I pass out from the ale and wake sometime later to the smell of a man’s foot near my face.
“Sorry,” he says. “Do you mind the smell of feet?”
I pull out the next book and lose myself in 40 pages. Then a girl sits next to me. She asks me if I have a light. I light her cigarette and we talk for a time. Her accent holds me to the conversation. By the time we’re done the sun has moved down a bit. I can’t remember what we’ve talked about.
Then I’m in the market. It smells of steak and onions and bread and wine and people who have spent the day walking in the sun. I pay a few quid for a sandwich and take it to the river. It flows by freely. I find a toilet, refuse to pay 50 pence for a piss, find another toilet and wash my hands in a sink that looks like it’s been rubbed in turmoil. I leave and the sun sinks lower.
I buy two more pints of ale and find a soft place in the grass to finish my writing. At this point, my imagination spins around me. I try to write a short story but stall at the beginning so instead write this journal entry. I see a girl across from me. She has on big, thick sunglasses. I think she’s looking at me. I go to talk to her. Turn out she’s not looking at me. The next empty bottle of ale has two cigarettes in it.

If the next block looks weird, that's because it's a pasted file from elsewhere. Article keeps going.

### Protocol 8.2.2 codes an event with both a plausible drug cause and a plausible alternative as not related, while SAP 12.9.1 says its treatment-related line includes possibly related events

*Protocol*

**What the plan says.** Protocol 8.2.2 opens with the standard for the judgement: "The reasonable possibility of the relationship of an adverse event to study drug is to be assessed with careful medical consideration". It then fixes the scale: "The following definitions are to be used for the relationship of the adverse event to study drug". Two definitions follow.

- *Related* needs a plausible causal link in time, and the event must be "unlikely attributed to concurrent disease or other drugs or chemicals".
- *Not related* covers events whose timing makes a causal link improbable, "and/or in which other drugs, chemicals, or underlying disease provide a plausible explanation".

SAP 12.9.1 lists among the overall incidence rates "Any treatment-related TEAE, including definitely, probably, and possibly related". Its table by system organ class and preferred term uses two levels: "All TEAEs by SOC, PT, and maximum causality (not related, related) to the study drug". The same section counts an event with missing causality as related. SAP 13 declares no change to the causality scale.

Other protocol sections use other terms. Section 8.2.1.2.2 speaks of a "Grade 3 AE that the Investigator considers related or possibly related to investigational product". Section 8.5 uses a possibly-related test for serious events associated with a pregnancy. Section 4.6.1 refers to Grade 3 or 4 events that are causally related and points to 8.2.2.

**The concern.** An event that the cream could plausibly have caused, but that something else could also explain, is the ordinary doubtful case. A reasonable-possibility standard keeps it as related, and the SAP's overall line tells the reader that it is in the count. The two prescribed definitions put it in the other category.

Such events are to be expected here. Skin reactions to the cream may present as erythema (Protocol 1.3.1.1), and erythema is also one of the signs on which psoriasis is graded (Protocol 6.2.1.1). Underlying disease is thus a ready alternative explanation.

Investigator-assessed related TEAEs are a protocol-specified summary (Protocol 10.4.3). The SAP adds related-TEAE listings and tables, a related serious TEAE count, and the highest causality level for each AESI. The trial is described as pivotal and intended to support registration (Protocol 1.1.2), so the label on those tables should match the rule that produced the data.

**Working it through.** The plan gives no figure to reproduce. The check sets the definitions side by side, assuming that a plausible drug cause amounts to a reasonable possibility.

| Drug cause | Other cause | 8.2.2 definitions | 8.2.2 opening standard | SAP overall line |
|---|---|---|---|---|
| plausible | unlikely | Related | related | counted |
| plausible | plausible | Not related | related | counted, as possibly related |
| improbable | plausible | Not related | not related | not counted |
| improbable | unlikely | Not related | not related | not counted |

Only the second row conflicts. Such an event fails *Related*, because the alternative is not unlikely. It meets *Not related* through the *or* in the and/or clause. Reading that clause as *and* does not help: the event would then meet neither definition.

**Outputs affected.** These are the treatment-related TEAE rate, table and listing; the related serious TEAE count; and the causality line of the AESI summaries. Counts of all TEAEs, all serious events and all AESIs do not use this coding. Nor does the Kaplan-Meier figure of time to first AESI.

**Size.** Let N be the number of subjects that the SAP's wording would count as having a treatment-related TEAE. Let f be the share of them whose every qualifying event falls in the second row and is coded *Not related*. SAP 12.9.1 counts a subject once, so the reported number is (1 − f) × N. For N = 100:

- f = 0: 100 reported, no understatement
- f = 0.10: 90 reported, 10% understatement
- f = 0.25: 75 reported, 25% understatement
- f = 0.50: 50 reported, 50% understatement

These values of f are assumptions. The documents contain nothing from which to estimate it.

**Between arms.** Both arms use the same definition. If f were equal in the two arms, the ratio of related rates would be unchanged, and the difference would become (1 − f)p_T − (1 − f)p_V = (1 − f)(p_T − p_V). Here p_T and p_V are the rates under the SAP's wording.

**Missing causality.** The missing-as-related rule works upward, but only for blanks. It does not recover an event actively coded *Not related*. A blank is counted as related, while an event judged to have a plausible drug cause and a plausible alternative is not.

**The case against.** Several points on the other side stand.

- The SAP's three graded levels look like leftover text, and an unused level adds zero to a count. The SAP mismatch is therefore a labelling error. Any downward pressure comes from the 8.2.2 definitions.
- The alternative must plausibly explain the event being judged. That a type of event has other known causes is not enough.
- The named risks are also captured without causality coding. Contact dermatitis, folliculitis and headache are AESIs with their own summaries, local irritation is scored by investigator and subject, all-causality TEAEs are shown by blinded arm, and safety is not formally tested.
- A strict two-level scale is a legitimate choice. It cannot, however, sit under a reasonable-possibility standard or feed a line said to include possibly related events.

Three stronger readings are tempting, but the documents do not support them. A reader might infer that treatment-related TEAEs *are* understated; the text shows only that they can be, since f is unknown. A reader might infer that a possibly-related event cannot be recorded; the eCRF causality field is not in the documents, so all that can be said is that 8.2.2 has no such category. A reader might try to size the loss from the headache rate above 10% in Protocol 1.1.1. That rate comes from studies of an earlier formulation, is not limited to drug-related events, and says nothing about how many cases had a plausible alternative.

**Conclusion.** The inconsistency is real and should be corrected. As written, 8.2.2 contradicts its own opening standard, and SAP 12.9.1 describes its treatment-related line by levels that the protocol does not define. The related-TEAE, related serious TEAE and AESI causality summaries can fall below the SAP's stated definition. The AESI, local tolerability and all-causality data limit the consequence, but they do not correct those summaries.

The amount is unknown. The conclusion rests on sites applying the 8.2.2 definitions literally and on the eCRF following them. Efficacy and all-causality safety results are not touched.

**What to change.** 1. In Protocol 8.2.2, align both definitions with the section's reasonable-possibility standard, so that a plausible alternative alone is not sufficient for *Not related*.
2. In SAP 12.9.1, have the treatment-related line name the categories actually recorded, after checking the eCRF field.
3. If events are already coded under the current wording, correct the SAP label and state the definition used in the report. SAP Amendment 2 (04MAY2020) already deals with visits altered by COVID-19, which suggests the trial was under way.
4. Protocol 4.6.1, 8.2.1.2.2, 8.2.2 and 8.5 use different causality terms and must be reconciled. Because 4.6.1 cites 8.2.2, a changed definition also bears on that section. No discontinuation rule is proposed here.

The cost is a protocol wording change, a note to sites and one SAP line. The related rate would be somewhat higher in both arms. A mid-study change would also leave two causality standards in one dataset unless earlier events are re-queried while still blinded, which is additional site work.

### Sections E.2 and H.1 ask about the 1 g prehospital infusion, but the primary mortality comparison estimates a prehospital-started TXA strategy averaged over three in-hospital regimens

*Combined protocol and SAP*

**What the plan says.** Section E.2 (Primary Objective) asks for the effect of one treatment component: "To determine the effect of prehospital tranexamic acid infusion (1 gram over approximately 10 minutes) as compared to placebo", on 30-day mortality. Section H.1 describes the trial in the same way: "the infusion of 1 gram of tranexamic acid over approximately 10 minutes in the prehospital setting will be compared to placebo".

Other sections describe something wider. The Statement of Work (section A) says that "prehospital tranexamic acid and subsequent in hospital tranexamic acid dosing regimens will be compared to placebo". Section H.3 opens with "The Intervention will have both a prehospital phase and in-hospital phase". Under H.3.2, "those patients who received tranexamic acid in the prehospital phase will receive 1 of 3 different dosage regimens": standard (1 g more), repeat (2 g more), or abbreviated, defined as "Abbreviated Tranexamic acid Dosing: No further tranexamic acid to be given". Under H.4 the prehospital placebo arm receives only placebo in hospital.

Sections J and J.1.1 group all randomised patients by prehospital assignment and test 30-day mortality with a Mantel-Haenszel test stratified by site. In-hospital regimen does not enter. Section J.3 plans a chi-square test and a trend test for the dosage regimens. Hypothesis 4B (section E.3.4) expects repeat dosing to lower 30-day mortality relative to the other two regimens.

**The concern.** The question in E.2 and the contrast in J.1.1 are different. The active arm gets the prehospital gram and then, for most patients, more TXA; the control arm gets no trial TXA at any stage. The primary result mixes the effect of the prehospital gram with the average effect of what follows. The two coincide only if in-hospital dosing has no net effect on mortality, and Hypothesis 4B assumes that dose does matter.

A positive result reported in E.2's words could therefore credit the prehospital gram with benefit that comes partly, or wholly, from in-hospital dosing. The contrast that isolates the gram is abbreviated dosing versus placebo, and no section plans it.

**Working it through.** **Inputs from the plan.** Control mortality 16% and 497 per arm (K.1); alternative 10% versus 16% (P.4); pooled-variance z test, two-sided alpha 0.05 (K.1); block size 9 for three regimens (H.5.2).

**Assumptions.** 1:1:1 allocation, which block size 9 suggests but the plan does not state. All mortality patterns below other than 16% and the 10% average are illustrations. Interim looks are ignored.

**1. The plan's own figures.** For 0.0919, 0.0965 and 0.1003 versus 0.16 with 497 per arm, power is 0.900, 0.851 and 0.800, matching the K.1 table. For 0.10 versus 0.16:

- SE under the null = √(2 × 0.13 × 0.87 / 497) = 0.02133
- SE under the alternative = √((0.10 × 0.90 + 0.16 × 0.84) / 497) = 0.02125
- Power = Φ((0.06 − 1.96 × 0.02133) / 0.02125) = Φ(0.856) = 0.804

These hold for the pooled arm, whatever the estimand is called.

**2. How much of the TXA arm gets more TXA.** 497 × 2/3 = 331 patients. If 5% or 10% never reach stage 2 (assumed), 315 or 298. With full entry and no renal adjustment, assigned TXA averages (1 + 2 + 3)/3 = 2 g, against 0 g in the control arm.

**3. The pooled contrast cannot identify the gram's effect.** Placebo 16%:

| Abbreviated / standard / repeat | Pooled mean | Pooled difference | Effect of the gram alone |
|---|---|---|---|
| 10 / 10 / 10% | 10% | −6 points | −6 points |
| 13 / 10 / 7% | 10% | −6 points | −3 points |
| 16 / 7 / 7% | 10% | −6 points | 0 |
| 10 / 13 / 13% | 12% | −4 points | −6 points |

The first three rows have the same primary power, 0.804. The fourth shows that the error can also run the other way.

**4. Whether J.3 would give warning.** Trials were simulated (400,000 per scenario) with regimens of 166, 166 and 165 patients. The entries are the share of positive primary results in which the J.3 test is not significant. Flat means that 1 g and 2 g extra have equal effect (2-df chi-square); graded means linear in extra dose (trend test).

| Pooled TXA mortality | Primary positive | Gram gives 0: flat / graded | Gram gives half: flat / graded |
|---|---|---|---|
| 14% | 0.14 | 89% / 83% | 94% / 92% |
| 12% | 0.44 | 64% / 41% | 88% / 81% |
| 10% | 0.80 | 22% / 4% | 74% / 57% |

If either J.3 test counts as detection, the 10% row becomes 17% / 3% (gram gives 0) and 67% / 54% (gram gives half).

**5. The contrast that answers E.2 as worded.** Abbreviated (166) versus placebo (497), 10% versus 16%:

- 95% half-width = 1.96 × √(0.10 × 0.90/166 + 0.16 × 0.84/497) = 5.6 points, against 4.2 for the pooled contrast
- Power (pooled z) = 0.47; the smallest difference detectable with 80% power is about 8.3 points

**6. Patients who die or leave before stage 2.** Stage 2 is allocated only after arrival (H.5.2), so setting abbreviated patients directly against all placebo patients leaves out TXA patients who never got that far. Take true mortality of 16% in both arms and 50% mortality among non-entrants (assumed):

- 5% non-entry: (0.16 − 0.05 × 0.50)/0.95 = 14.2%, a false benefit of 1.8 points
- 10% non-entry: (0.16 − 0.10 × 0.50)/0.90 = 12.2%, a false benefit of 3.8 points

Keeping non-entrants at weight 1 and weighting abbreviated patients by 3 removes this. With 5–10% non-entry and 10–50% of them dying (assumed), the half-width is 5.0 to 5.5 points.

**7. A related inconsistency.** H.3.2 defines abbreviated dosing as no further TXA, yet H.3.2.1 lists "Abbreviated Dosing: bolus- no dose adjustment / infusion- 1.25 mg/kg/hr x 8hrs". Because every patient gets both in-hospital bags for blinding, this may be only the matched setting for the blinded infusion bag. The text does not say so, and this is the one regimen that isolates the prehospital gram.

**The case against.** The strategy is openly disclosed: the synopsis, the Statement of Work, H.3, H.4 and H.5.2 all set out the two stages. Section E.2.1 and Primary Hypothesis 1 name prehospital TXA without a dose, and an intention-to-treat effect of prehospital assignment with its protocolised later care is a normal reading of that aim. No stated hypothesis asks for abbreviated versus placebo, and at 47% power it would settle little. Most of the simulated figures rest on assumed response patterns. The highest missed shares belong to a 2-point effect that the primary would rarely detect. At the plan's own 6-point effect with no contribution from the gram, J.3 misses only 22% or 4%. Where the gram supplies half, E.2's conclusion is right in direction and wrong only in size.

The sun is behind the clouds. I pull on my jacket and lay down and read to p. 113. I’m in a writing mood, the kind of writing mood that plays out better in your head. I sit and think of all the things I am going to write. Most of the things are rubbish. But sometimes those are the best.
The sun never comes out from behind the clouds. Most of the people have left the grassy hillside. I finish the last of my drink and walk back to the train station and get off at Notting Hill Gate. I order a pizza and a bottle of wine at the corner store. The man asks me where I’m from. I want to tell him anywhere. Does it matter? But I’m polite, I say from California. He says I brought the good weather with me. I leave the store and think how nice it would be to always bring sunshine.
I walk home and think of the park and the ale and the market. I think how great to have lived this day, reading and writing and forgetting to care about sightseeing. I think I should stop drinking so much. I think that maybe I should drink a little more. I open the door to my flat and wash my face in the small sink. I take off my sunclothes and put on my nightclothes. I read a few letters from home and think how much I miss all the people back in California. I think how I need to stay in this London town for a while longer, until I can come home properly outfitted in the tan lines of a well-traveled man.